Following this is a very demanding climb, more than 3000 feet of elevation in a little over 4 miles. It is quite steep in places, and we pass through maples, pines and eventually aspens on the way up to the ridge top. The maples, unfortunately, are pretty much just brown. The summer was unusually dry in this area, and the more normal brilliant red colors are just not there this year. The aspens are in full color, however, especially on the southern slopes, where they are absolutely electric.

Much of the middle part of the course has long runnable sections, as we stay on rolling ridge tops for the most part. The rest of my All-Babe Crew arrives by the time I reach the 32-mile aid station. (Kathy Hamilton had arrived on the day before the race; Lisa Demoney and Lee Remick flew in from Oakland race morning and made the two-hour drive from Salt Lake City to arrive on the course at about 1 p.m. Dapper Don James, who was going to pace Errol Rocket Jones, was also in tow.) Runners are allowed pacers from mile 28 onwards; Lee immediately jumped in to keep me company.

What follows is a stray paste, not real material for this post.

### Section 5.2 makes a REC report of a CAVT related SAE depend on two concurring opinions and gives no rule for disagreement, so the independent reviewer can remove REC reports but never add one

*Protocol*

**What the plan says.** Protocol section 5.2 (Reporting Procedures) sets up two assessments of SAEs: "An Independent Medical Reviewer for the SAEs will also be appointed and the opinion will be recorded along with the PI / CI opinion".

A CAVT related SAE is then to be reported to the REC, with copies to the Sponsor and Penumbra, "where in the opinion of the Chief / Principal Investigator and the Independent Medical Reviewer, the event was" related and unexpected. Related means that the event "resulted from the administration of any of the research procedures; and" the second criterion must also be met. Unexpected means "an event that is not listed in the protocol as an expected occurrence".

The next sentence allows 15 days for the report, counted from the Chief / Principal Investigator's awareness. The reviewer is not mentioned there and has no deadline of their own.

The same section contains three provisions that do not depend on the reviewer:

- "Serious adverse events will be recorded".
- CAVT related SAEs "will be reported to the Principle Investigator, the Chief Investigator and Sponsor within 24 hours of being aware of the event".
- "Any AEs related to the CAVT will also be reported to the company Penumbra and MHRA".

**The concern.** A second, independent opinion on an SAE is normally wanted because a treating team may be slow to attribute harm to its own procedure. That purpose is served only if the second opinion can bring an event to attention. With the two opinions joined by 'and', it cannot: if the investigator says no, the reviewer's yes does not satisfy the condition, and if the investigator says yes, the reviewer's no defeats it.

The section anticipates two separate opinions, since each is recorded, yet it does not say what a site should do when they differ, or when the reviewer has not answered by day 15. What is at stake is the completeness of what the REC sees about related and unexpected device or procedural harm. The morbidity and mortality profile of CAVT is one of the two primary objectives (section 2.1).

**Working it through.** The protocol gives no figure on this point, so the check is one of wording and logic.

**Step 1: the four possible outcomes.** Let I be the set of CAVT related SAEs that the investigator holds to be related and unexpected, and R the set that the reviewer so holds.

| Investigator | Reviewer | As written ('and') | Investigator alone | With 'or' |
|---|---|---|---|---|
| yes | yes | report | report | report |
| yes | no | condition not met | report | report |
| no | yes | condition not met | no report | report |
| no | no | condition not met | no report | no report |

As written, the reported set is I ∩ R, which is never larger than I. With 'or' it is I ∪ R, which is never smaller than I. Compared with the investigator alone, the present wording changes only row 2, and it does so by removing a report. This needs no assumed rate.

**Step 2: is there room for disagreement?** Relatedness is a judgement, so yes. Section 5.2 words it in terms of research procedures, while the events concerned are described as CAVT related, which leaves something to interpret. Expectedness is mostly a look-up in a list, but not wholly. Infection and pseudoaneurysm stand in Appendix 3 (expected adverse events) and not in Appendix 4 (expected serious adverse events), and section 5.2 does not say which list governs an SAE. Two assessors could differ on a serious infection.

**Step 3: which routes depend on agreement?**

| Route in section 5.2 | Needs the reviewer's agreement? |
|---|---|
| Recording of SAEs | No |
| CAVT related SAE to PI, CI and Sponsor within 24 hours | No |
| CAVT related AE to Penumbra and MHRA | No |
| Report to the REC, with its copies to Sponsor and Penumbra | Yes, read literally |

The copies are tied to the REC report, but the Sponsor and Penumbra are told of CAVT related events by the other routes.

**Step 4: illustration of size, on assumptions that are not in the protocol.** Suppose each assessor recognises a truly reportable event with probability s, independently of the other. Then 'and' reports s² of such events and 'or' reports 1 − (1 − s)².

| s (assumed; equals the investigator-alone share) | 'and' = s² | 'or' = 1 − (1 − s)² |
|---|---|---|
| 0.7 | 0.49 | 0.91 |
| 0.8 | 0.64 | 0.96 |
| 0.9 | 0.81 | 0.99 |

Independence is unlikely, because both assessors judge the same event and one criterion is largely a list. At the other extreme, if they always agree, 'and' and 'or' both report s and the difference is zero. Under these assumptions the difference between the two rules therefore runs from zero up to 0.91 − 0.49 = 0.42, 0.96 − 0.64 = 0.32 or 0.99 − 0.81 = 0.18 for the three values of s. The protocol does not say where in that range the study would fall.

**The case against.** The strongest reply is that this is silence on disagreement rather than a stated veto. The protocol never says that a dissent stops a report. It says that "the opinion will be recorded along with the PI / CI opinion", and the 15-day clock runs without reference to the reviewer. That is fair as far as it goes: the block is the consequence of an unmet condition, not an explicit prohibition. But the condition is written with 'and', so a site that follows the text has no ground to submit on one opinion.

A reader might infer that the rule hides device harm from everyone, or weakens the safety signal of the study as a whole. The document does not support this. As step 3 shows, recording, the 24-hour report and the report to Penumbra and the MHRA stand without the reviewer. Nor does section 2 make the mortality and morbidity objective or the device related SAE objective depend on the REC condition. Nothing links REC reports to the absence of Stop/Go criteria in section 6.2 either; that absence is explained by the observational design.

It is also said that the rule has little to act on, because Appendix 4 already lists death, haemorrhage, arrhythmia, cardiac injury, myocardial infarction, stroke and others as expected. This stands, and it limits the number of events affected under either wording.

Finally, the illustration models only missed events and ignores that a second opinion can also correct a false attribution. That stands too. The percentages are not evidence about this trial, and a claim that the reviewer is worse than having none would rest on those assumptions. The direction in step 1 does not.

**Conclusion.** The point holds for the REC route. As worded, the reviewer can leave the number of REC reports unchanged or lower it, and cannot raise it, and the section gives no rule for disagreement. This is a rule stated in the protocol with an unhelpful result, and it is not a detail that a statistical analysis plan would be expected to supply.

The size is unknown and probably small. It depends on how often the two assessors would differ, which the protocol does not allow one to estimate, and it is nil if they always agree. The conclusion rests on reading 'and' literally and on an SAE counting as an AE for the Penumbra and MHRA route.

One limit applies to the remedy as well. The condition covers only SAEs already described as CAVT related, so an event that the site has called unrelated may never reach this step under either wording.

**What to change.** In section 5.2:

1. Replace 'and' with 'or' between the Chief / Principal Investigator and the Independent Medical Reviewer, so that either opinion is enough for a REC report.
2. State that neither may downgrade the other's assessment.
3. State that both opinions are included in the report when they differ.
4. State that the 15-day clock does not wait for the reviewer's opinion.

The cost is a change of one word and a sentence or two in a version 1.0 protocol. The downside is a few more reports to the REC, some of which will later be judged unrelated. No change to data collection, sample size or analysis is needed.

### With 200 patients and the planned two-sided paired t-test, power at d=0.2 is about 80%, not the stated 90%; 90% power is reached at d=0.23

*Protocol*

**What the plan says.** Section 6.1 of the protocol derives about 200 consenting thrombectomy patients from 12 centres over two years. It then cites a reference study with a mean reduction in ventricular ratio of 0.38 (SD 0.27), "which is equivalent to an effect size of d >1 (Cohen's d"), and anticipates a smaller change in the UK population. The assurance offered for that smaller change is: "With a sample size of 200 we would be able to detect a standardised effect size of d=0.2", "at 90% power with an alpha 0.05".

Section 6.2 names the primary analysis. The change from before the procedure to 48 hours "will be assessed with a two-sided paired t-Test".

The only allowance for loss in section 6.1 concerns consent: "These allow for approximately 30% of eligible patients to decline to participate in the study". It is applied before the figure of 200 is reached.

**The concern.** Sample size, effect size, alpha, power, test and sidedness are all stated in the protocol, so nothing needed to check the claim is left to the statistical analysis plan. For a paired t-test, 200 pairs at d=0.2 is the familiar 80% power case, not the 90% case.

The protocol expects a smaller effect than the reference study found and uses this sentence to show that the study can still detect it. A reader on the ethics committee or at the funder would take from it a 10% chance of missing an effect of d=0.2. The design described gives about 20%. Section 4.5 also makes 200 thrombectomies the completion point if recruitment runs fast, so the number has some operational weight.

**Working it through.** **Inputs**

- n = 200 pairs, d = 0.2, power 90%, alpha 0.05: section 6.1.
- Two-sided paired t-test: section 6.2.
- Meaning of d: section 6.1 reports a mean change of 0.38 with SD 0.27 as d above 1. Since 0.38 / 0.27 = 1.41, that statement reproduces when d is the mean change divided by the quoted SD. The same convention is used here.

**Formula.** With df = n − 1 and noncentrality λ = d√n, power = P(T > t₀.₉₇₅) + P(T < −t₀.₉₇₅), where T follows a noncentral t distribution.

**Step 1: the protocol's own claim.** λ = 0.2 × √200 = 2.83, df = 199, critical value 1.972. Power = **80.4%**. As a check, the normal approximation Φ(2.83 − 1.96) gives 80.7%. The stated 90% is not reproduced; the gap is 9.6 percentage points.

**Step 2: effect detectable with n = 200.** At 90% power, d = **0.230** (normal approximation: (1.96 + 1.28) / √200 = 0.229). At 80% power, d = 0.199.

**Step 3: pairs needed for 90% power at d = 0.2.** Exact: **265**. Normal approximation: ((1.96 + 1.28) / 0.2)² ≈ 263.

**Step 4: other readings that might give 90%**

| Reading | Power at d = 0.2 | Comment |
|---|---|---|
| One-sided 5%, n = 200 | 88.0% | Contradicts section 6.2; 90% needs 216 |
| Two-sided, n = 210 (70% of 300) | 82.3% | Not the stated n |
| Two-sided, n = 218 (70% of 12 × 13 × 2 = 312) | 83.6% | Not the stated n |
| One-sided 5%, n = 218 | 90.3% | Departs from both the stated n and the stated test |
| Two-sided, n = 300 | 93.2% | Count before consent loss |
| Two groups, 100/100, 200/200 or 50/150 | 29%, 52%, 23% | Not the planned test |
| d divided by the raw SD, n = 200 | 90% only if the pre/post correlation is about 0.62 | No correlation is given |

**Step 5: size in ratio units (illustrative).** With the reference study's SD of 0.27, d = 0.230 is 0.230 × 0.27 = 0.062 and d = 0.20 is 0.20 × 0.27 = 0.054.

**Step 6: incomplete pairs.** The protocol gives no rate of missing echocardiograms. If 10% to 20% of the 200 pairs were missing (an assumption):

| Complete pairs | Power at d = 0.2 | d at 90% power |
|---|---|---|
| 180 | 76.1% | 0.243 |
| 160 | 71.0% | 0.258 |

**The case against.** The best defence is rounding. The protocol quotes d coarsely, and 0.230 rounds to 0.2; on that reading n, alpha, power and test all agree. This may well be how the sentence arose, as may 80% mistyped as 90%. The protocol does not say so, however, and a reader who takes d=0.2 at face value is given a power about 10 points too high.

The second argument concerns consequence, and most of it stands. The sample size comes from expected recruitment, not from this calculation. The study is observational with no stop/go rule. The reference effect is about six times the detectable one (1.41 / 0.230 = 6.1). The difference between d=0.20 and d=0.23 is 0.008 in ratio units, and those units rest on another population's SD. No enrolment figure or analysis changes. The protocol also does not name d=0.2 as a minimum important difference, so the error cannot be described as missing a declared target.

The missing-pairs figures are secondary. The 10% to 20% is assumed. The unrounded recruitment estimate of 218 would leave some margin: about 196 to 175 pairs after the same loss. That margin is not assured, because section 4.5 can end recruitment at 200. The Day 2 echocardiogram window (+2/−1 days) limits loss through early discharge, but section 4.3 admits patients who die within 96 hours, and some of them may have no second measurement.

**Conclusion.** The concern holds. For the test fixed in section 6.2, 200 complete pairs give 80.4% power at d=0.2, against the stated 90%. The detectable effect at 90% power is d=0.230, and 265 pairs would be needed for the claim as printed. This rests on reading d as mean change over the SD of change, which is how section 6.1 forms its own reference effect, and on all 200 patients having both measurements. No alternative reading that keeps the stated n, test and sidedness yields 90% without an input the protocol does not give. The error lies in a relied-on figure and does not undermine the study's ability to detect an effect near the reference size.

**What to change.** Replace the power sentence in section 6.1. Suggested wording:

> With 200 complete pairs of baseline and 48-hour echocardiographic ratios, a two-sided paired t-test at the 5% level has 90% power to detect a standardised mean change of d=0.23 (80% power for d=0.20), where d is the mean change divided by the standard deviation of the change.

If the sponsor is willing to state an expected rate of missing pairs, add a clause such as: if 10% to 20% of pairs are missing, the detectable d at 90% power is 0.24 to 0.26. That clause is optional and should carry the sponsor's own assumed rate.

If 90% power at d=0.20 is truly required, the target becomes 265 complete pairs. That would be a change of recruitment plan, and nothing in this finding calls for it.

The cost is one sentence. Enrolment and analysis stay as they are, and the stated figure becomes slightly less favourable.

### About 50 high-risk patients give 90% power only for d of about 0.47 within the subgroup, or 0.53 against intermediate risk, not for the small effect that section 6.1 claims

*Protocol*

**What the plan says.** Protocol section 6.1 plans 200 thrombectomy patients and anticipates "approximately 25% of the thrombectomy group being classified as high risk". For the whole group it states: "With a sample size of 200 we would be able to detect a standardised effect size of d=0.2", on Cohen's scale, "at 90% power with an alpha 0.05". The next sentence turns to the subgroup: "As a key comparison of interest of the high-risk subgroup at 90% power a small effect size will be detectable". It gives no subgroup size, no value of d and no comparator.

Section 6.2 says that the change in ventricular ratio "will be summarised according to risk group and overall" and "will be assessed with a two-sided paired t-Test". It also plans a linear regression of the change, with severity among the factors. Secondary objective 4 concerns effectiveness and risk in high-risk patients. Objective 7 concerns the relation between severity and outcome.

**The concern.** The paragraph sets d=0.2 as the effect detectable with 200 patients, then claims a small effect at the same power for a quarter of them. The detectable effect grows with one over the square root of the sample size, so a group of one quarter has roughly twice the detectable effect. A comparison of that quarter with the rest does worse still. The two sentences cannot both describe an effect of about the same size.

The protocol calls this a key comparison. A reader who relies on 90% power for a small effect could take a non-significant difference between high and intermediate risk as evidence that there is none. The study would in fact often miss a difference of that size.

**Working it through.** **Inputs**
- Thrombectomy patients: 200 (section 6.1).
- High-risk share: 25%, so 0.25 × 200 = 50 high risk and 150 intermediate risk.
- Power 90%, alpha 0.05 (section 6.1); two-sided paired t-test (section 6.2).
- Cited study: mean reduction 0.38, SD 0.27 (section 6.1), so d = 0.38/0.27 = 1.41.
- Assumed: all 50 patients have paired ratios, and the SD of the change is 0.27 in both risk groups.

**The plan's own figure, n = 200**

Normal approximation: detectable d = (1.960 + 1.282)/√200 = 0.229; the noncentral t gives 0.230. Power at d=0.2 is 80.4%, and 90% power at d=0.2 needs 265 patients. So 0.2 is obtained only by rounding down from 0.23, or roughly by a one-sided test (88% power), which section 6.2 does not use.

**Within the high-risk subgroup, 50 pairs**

By now, the 29 runners had pretty much completely spread out and it had all the energy of a training run. For most of the rest of the way, I was not in visual contact with any other competitor. It was nice to have Lee's company, and I started feeling better than I had in the a.m.

As we ran along the ridge top we could see smoke from a nascent forest fire not far from us (maybe a mile) to the east. At one point we could actually see flames, and soon thereafter heard the drone of a borate bomber overhead.

At the Paris Canyon (50.1 miles) aid station, reached just after dark at about 8 p.m., we ran into Paul Butkovitch who, along with Wasatch Fred Riemer, staffed the best aid station on the course. He told me that the Rocket had left an hour and forty minutes earlier, but was grouchy.

I still felt good. The chase was on.

The next stretch was probably my best of the race. It was about 7.7 miles to the next aid and even though it was now dark, it was pretty good trail and I managed to run virtually all of it, passing three runners. When the field is as small as this, passing anyone is kind of a big deal.